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Paul Tracy

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Prior to starting InvestingAnswers, Paul founded and managed one of the most influential investment research firms in America, with more than 2 million monthly readers. While there, Paul authored and edited thousands of financial research briefs, was published on Nasdaq. com, Yahoo Finance, and dozens of other prominent media outlets, and appeared as a guest expert at prominent radio shows and i...

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Updated September 30, 2020

What is a Kickback?

A kickback is a method of bribery in which something of value is exchanged for a favorable decision.

How does a Kickback work?

A kickback can take many forms, all of which are illegal.  For example, a building contractor might give a portion of what he or she is paid to a government official who approved the building plans for the project.  Or, a biomedical company might offer training, travel, or other benefits to doctors who recommend their products to patients.  Another example would be a financial institution that provides cash or bonuses to mortgage brokers who convince borrowers to select their services over another provider.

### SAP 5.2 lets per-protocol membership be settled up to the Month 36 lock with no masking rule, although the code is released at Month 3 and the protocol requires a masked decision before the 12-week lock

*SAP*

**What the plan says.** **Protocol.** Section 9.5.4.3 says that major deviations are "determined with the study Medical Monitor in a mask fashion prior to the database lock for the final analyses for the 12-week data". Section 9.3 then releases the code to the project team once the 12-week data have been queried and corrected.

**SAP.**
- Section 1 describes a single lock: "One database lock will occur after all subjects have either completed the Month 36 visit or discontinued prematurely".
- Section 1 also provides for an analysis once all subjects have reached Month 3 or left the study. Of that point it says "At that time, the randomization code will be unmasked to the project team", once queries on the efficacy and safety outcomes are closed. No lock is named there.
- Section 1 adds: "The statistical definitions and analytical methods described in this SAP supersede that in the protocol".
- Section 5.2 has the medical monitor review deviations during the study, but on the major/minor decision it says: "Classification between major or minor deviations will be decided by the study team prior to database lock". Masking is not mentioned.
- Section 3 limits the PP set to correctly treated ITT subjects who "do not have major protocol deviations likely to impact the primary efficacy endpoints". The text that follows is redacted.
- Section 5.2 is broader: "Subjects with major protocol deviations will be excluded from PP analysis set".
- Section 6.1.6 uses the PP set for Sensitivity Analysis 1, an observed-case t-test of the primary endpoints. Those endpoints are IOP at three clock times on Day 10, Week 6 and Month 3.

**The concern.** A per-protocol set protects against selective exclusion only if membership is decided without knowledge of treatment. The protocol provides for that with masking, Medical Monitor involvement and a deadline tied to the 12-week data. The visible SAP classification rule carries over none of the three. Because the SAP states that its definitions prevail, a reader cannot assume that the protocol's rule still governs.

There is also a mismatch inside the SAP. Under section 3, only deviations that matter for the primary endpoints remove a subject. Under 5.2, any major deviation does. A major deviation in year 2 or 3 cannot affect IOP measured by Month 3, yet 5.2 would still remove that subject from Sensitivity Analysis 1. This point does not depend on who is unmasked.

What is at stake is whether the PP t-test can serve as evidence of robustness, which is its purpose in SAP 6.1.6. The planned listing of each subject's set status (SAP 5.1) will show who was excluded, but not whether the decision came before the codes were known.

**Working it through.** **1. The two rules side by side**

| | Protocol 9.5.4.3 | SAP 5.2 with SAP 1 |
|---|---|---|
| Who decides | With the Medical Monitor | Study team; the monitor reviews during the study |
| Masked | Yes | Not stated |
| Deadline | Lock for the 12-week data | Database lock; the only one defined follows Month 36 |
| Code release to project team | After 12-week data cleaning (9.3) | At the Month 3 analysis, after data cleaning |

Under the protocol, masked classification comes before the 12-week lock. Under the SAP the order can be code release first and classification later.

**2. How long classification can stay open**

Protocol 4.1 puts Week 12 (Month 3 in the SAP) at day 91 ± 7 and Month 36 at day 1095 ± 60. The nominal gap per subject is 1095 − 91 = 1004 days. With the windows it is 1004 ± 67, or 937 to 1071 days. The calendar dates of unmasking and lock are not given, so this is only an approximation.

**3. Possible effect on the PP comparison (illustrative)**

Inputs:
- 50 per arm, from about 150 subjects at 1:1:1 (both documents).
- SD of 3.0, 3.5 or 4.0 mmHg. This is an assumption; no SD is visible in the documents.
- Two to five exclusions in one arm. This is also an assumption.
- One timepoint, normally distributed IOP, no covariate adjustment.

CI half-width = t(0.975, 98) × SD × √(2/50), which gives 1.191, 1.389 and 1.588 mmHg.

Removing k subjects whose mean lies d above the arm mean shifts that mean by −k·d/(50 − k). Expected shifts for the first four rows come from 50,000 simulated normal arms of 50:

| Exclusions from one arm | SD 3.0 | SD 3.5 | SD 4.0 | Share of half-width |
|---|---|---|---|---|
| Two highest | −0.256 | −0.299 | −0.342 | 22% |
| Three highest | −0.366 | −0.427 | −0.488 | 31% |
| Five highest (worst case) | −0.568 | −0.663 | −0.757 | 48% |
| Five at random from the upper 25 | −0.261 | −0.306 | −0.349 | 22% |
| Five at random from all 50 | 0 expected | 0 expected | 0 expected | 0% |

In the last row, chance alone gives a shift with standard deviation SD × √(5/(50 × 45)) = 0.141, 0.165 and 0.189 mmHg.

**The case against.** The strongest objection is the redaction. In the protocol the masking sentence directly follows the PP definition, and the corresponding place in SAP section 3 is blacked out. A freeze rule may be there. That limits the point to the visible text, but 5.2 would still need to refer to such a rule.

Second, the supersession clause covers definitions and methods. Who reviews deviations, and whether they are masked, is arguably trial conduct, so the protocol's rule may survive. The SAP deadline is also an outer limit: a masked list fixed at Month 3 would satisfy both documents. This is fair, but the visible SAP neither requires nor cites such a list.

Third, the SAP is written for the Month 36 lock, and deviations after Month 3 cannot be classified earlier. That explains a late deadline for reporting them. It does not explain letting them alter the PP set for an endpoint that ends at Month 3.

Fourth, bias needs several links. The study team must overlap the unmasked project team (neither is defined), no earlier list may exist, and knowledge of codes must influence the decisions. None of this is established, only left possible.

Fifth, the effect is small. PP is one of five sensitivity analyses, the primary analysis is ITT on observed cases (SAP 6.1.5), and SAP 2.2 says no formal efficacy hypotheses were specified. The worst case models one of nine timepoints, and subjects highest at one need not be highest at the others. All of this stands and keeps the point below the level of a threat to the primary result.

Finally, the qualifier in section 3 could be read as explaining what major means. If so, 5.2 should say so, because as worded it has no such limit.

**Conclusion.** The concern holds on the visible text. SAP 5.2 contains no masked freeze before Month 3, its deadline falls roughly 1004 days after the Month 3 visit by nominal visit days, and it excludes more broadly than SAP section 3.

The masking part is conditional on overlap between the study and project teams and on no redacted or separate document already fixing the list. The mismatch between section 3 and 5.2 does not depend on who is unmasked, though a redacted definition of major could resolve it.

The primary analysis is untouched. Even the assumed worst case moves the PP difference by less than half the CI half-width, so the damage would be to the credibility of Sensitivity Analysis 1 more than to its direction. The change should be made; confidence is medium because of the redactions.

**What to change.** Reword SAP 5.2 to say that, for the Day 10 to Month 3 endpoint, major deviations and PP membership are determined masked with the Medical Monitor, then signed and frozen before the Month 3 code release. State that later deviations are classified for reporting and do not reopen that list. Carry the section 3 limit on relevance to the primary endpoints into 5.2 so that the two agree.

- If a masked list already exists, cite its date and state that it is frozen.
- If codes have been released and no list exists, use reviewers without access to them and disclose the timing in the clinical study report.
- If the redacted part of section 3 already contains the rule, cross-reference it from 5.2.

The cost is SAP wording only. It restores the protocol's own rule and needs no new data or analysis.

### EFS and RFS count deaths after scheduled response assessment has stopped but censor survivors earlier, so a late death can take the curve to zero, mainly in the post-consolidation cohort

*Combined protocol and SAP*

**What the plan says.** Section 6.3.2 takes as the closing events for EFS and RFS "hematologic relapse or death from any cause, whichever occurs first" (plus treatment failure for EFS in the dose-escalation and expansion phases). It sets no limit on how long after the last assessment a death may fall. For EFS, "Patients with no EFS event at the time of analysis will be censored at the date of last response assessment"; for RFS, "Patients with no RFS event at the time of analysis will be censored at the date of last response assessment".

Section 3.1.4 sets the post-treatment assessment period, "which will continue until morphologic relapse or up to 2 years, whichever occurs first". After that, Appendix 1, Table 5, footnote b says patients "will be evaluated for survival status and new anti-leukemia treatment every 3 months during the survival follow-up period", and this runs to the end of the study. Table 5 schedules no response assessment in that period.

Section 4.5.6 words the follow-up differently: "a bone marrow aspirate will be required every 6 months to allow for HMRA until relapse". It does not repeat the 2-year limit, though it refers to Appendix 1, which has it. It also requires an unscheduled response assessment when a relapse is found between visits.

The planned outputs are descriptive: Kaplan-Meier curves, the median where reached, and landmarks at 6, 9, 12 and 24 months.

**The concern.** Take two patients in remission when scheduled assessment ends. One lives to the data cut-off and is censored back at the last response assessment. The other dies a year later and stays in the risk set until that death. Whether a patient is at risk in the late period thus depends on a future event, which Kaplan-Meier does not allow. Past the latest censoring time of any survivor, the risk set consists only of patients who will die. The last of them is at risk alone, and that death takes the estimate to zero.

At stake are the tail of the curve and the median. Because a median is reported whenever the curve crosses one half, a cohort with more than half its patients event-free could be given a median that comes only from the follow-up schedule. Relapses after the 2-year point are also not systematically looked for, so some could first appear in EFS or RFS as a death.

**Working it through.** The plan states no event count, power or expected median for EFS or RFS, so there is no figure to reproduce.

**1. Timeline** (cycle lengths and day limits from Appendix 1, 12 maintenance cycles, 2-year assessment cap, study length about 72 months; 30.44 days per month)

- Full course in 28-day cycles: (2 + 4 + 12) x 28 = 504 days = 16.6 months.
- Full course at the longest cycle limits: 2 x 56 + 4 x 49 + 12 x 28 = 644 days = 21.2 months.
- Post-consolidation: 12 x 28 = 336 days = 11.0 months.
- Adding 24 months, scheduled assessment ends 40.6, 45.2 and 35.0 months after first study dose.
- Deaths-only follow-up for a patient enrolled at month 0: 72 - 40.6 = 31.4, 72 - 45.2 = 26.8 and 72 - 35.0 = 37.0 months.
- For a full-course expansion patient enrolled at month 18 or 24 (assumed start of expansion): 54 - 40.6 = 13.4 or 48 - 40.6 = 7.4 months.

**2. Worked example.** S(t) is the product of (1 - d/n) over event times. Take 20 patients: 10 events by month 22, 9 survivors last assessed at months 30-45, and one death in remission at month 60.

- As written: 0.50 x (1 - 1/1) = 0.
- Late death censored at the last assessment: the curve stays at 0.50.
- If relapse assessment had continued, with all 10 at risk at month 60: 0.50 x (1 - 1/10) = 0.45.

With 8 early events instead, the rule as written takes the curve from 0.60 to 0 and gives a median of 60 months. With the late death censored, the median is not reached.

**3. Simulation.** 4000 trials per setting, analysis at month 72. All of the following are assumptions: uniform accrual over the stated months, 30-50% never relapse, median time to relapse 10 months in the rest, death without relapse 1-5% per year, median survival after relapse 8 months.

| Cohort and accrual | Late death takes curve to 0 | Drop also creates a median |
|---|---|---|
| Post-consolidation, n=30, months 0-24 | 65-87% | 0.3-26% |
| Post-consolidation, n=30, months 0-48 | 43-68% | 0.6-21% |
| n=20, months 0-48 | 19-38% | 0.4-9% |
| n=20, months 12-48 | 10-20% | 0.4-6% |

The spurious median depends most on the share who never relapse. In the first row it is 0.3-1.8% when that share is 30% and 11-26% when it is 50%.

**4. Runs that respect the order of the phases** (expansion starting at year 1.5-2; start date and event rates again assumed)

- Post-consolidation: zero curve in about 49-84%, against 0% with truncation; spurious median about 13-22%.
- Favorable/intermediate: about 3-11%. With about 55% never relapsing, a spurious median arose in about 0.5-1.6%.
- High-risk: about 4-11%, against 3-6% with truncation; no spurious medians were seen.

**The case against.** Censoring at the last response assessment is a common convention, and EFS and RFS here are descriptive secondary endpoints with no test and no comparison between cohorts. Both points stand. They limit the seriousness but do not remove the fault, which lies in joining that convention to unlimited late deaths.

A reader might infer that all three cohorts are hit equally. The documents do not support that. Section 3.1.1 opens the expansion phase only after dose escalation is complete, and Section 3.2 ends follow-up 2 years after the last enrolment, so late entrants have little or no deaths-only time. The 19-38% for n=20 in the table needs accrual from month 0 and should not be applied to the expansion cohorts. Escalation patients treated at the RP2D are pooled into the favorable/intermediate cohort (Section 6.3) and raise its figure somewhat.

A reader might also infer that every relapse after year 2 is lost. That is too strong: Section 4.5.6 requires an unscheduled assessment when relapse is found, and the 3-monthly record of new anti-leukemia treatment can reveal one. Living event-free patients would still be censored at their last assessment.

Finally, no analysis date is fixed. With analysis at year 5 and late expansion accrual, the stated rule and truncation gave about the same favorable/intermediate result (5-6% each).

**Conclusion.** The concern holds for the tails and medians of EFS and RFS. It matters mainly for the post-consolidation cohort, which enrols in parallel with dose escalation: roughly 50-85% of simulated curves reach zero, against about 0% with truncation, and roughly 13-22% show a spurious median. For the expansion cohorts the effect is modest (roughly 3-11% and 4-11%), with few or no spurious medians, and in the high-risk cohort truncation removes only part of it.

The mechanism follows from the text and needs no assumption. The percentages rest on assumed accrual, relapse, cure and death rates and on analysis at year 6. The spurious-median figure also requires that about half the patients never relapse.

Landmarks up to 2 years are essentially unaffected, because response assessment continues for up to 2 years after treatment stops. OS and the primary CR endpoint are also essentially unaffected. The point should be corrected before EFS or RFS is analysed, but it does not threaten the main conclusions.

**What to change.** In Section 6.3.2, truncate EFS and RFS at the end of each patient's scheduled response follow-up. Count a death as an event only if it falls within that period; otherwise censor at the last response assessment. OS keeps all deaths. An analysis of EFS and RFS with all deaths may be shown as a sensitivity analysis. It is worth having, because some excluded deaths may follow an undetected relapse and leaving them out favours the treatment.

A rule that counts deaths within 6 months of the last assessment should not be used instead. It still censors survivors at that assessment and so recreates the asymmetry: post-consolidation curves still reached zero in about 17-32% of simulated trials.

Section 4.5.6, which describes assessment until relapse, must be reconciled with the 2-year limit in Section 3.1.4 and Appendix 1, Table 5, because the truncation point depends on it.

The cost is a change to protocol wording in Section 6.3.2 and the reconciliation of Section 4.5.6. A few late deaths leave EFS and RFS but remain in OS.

Why do Kickbacks matter?

There are a number of specific laws prohibiting kickbacks.  For example, a payment to a US government official may trigger a fine of three times of value of the kickback and a prison sentence of up to 15 years.  Bank kickbacks are prohibited under the Bank Bribery Amendments Act of 1985, which, in addition to the monetary fine, can also lead to imprisonment of up to 30 years for offenders. The Anti-Kickback Act of 1986 specifically prohibits government contractors from kickback schemes, and subjects violators to both civil and criminal charges.

Companies should steer clear of giving any special direct or indirect favors or making payments including finder's fees, gifts, and special payments to family or friends of a banker or government official.  Such actions may be perceived as kickbacks and subject to penalties/punishment.  

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